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NOTES FROM A NATIVE SON: A deafening silence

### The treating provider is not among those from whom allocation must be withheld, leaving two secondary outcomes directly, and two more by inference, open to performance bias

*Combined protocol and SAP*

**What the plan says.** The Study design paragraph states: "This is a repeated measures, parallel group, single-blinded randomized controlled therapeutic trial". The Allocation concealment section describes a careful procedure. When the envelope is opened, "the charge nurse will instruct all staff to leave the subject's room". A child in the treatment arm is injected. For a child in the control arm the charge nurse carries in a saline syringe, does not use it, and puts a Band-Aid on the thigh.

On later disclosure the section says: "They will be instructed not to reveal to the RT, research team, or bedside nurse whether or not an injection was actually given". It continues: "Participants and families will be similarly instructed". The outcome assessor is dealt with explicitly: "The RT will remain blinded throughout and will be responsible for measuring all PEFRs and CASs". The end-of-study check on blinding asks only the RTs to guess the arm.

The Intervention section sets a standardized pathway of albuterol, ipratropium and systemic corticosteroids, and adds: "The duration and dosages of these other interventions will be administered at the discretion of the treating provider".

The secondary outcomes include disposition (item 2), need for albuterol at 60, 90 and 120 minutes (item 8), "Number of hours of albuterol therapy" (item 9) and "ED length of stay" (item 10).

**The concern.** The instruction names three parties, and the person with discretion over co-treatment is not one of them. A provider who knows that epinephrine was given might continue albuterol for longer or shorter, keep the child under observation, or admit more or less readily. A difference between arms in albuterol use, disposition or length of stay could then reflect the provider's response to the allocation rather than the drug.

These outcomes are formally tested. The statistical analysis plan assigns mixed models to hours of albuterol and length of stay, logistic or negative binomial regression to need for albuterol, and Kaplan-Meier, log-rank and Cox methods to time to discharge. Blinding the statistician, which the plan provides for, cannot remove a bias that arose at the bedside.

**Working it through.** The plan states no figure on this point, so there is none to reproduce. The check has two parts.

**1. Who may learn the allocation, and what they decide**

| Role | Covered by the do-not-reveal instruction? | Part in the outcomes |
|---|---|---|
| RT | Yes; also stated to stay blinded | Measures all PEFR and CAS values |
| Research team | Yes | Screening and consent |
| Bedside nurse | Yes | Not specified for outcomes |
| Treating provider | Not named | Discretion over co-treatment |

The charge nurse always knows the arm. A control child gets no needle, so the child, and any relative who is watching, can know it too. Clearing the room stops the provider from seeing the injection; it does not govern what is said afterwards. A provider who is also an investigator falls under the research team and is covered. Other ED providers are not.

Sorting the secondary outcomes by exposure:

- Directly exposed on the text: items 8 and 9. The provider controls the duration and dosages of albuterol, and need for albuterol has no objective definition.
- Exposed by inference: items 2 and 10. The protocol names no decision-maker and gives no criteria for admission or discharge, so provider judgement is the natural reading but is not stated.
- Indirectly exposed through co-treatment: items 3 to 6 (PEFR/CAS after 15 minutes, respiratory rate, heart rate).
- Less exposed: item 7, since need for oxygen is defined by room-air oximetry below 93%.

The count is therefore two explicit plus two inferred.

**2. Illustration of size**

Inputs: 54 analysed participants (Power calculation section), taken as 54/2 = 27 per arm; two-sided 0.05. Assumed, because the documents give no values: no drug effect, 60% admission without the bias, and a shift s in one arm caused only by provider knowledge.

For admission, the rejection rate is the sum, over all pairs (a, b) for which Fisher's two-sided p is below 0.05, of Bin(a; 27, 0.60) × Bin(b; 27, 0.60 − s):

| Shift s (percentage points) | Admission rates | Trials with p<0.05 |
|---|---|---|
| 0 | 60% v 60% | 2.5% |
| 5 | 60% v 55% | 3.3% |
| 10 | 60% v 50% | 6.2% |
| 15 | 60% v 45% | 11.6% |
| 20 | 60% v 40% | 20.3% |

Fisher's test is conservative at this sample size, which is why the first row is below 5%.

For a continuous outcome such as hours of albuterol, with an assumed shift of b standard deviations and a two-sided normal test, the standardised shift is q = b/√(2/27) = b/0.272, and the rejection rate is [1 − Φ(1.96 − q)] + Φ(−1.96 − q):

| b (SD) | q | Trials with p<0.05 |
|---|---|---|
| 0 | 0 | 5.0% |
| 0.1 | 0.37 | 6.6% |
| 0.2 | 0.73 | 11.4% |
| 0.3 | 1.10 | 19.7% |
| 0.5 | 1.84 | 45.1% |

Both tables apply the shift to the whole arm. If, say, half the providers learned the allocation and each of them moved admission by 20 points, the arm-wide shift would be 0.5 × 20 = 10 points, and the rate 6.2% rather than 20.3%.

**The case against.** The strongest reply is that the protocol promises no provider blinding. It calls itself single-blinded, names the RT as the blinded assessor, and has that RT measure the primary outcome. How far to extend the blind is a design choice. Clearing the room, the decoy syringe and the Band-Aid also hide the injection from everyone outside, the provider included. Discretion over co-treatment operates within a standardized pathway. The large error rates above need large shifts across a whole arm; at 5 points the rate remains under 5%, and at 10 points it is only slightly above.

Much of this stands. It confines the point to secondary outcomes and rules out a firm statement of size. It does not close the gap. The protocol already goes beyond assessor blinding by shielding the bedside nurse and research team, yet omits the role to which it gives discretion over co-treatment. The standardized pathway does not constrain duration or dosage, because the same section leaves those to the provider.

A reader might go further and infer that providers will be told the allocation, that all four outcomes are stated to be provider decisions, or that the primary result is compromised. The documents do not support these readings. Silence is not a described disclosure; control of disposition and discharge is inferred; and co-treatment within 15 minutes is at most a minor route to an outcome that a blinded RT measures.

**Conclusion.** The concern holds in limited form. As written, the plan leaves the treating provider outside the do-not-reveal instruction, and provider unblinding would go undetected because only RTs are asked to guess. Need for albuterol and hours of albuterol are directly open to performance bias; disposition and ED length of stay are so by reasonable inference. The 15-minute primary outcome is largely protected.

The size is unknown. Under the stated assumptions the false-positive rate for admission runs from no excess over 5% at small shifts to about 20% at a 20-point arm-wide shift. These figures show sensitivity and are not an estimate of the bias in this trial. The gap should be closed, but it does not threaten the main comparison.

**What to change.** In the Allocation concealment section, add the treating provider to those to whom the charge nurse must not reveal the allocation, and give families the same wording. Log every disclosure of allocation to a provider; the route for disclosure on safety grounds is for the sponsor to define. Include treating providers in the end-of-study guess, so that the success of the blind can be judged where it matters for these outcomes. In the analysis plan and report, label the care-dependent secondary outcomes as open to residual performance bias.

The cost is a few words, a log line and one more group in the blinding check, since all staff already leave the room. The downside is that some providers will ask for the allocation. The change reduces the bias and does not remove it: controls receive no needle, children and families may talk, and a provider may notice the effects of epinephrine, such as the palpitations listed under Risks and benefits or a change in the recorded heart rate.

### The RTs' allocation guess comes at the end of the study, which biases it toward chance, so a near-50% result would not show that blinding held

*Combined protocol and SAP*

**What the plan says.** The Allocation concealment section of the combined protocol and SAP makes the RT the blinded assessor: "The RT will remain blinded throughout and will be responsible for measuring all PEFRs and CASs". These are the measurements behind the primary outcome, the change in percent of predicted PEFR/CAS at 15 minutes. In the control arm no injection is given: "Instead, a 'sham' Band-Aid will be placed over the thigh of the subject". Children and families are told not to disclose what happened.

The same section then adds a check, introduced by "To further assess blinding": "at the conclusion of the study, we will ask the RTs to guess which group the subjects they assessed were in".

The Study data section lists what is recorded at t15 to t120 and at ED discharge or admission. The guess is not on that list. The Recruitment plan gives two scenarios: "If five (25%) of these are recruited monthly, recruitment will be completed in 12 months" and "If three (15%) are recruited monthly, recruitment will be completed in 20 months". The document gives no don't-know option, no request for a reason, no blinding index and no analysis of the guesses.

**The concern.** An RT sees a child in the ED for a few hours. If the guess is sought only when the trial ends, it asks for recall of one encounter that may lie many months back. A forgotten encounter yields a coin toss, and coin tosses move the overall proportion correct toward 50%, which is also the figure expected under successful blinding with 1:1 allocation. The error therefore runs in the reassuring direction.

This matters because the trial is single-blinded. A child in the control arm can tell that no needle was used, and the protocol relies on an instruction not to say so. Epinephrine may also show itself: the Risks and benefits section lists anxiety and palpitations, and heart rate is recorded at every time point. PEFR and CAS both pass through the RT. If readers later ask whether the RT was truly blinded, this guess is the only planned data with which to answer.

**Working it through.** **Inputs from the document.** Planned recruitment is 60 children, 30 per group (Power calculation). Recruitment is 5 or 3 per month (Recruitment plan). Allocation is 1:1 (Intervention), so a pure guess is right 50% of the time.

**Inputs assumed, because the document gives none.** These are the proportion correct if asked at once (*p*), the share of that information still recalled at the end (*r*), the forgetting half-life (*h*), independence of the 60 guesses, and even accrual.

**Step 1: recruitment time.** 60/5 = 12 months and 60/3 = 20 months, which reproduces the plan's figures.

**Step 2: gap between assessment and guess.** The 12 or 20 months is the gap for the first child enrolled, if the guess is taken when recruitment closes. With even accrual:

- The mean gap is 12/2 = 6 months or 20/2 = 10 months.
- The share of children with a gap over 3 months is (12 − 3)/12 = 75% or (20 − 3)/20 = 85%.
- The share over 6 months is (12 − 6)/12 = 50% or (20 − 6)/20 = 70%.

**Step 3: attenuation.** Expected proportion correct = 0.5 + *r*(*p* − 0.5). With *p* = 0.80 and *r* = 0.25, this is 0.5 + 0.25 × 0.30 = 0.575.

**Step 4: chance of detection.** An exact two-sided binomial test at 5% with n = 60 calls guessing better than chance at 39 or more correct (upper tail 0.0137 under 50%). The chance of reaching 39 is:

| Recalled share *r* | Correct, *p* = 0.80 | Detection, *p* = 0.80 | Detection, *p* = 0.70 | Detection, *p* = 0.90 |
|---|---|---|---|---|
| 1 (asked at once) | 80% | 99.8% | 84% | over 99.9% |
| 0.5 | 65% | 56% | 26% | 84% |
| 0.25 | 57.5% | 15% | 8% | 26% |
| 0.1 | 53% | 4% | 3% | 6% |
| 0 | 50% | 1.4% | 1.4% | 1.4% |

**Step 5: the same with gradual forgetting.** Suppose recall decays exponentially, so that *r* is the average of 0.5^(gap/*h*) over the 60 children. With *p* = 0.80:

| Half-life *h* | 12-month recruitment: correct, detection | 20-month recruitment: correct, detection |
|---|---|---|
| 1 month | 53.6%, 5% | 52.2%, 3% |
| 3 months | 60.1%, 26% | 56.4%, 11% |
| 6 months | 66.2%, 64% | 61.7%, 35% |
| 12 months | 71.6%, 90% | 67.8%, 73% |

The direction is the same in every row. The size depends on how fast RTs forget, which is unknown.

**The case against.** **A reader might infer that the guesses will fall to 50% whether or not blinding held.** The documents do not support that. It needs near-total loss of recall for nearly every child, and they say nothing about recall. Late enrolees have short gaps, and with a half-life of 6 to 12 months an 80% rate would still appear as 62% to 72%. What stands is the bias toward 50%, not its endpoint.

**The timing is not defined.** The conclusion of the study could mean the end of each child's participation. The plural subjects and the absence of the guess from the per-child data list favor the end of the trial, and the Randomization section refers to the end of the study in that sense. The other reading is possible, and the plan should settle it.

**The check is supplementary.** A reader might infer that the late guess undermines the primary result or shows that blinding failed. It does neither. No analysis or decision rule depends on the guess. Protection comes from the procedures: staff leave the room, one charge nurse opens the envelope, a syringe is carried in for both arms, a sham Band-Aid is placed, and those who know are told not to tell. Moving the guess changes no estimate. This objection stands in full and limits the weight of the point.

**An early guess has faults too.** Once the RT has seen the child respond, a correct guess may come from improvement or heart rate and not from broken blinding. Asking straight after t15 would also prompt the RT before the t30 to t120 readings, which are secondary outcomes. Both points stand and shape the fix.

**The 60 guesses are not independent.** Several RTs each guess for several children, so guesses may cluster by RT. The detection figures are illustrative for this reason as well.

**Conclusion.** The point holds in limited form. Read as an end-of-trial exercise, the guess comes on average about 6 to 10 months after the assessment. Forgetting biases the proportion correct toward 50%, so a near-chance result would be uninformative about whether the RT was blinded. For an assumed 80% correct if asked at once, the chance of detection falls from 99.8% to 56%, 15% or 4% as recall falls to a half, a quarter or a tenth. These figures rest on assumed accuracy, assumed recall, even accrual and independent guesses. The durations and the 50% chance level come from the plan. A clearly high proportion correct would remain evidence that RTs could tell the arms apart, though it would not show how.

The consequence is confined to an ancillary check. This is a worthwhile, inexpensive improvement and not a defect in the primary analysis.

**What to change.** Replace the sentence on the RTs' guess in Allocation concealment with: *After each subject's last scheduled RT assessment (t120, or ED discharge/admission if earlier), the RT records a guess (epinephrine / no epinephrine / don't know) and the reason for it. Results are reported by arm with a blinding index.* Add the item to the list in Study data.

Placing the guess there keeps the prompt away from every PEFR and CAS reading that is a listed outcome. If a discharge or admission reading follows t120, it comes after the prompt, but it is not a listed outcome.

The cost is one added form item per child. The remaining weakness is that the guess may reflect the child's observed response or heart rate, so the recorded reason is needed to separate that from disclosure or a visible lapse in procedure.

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There is a worrying silence among politicians, academics, journalists and financial regulators regarding what is to be done about rescuing the national economy from the edge of the precipice. I am beginning to feel rather lonely in my constant call for instant action to kick-start and reform the macro-economy, and for radical changes in the way policy is decided. While the focus is understandably on the politicians and civil servants, very little is said about the under-performance of the stock exchange, especially since the recent well publicised delisting of a well-known company. What makes me deeply suspicious is that there are rarely, if ever, any profit warnings, account re-submissions, market-influencing information from any of the listed companies, daily reports to my mind of any real value, no significant flotations, no initial public offerings. All these and more are the necessary details on which cautious and competent investors depend before making investment decisions. More than that, the absence of sophisticated data and analytic tools means that stock market dealings are even more of a gamble than they are in more developed markets. Efficient market theory presupposes that participants have access to the same information at the same time. My suspicion is that regulators in some developing countries, few if any with real market experience, could not tell insider dealing if the details fell on their heads like pouring rain. What in reality passes for equity investments is in fact the encouraging of ordinary people to use their hard-earned money to provide cash-flow to many badly managed high-profile companies. In a properly regulated market, a listed company should provide basic data on its daily trading and balance sheet through its audited annual accounts and reports, and its non-audited quarterly reports. I am sure I am not the only person who has problems getting hold of annual reports on many listed companies – either from their own websites or through that of the stock exchange. Lack of efficient data is also a regulatory issue. Unless regulators can see the big picture they cannot properly regulate the sector. Valuation of portfolios and control processes are very important when it comes to pricing on trading floors. And, even in sophisticated markets there are lots of incidents of mispricing, far less a relatively basic trading culture and inadequate or inexperienced back office staff. Economic stabilisation and growth depend on good regulation, a growing labour force, low barrier to entry through the reduction of red tape and unnecessary bureaucracy and the availability of capital. It is this interplay between capital investments, improved education and skills training, increased productivity, vigorous regulation and supervision, and the use of modern technology, which will provide the road map for Barbados in the early years of the 21st century. However, this is more hope than expectation: apart from an unannounced and badly shaped fiscal stimulus and with consumer and business spending down, Government has stepped in to be the key driver of the economy. Note the overfunding of UWI and Four Seasons. Second, unemployment is growing, although not as quickly as was expected, although from observation it looks as if youth unemployment may be over 25 per cent. Third, not much is being done about the structure of education, which is still very much what it has been since the end of the Second World War. And, finally, the creaking red tape and over-bureaucratised system, along with the unavailability of funding for small and medium enterprises, means that we have reached gridlock. A mature, transparent and ethical capital market will not only send the right message to the financial world about doing business in Barbados, more importantly it will redistribute and grow wealth in Barbados and add value to the nation’s overall prosperity. l Hal Austin is an award-winning journalist with the Financial Times. He is Barbadian and may be reached [email protected]